Almost a million people came to say farewell to the Patriarch. The large cathedral of the Donskoy Monastery in Moscow could not contain the crowd, which overflowed the monastery property into the square and adjacent streets. St Tikhon, the eleventh Patriarch of Moscow, was primate of the Russian Church for seven and a half years.
St. Raphael (Hawaweeny)
Bishop of Brooklyn
Saint Raphael, a man of angelic name and apostolic fervor, was influenced by many cultures. He was born and raised in the Middle East, educated by Greeks at Halki, and by Russians at Kiev, and he spent the last nineteen years of his life as a missionary in North America.
The holy bishop was probably born on or about November 8, 1860. Fleeing Damascus due to religious persecutions, Michael and Mariam Hawaweeny went to Beirut where the saint was born and baptized with the name Rafla. They returned to Damascus in 1861, and sent their son to elementary school. Although the boy was a good student, his father could not afford for him to continue his studies. Providentially, Deacon Athanasios Atallah (later Metropolitan of Homs) arranged for Rafla’s acceptance as a student of the Patriarchate of Antioch in order to prepare for the holy priesthood.
In 1879, Rafla was tonsured a monk by Patriarch Hierotheos and became his personal attendant. Later, he was sent to the Theological School at Halki, where he was ordained to the diaconate in 1885. Upon graduation, Deacon Raphael returned to his homeland and accompanied the Patriarch of Antioch on his pastoral visitations to various parishes.
The saint’s thirst for knowledge was so great that he asked the Patriarch to permit him to continue his theological education in Russia, promising to return as the Patriarch’s Russian-language secretary. Deacon Raphael was accepted at the Theological Academy at Kiev, and in 1889 he was appointed as head of the Antiochian representation Church (metochion) in Moscow. At the request of the Patriarch of Antioch, he was ordained to the holy priesthood, then raised to the rank of archimandrite.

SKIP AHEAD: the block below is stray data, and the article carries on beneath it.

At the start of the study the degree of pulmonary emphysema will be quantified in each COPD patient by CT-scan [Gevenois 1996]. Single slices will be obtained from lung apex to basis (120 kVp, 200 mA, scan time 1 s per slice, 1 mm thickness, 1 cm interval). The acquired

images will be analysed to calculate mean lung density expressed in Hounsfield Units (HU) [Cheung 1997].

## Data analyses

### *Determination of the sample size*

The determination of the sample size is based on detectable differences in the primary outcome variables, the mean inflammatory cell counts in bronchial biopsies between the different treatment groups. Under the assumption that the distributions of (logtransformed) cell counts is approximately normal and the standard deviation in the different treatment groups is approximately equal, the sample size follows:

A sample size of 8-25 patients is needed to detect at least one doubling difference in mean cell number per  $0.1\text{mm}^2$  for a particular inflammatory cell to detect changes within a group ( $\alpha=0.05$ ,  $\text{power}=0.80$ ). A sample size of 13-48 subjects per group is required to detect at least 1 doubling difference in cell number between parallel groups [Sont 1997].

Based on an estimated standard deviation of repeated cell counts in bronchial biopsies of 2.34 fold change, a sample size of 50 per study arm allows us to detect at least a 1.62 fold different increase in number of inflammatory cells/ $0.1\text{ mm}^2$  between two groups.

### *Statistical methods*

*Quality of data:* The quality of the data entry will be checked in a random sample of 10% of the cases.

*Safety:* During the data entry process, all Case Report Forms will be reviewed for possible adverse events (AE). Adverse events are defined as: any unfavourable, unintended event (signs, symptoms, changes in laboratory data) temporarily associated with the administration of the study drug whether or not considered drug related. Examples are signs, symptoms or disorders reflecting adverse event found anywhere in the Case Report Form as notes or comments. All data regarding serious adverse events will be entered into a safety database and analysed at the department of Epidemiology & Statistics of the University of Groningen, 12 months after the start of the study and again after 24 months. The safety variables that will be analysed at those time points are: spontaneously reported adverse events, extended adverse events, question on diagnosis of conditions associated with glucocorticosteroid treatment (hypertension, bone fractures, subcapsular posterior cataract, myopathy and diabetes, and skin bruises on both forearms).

The Antiochian Patriarchate had been under the rule of foreign bishops since 1766. This was an intolerable situation for Father Raphael, who wrote many articles urging that the administration of the Church of Antioch be returned to its native clergy and people. His outspoken criticisms led Patriarch Spyridon to suspend Father Raphael from priestly functions. Eventually, St. Raphael was persuaded to ask the Patriarch’s forgiveness. The Patriarch reinstated him, but transferred him to the canonical jurisdiction of the Church of Russia. While teaching at Kazan’s Theological Academy, Archimandrite Raphael was invited to come to New York to become the pastor of that city’s Syro-Arab Orthodox community.
St. Raphael arrived in New York on November 2, 1895. One of the first things he did was to establish the church of St. Nicholas in New York. The parish later moved to Brooklyn. In addition to his pastoral duties there, he was given responsibility for all the scattered children of Antioch in North America. He spent the rest of his life traveling across the continent seeking out Orthodox Arabs and gathering them into a harmonious spiritual family in the Church. He comforted his people in sorrow and also shared their joys. He baptized their children, blessed their marriages, and buried their dead. He was a beloved spiritual father who organized many parishes and provided priests to serve them. At the time of St. Raphael’s death, the Syro-Arab mission had 30 parishes and 25,000 faithful.
As many people know, St. Raphael was the first Orthodox bishop to be consecrated in North America (1904). He was also a tireless laborer who strove to build up the Church (I Cor. 14:12), and his great love and sacrifice for his flock mark him as a true pastor. The books and articles he has left behind give us an indication of his personality. He was a man of prayer who was consumed with zeal for the house of the Lord (Psalms 68:9). He protected his flock from false teachings and from straying into other pastures. He bore illness and affliction with patience, ever glorifying the Name of the Lord.
From his youth, Saint Raphael’s greatest joy was to serve the Church. When he came to America, he found his people scattered abroad, and he called them to unity. He never neglected his flock, but traveled throughout America, Canada, and Mexico in search of them so that he might care for them. He kept them from straying into strange pastures, and he protected them from spiritual harm. During twenty years of faithful ministry he nurtured them and helped them to grow. At the time of his death, the Syro-Arab Mission had thirty parishes with 25,000 faithful.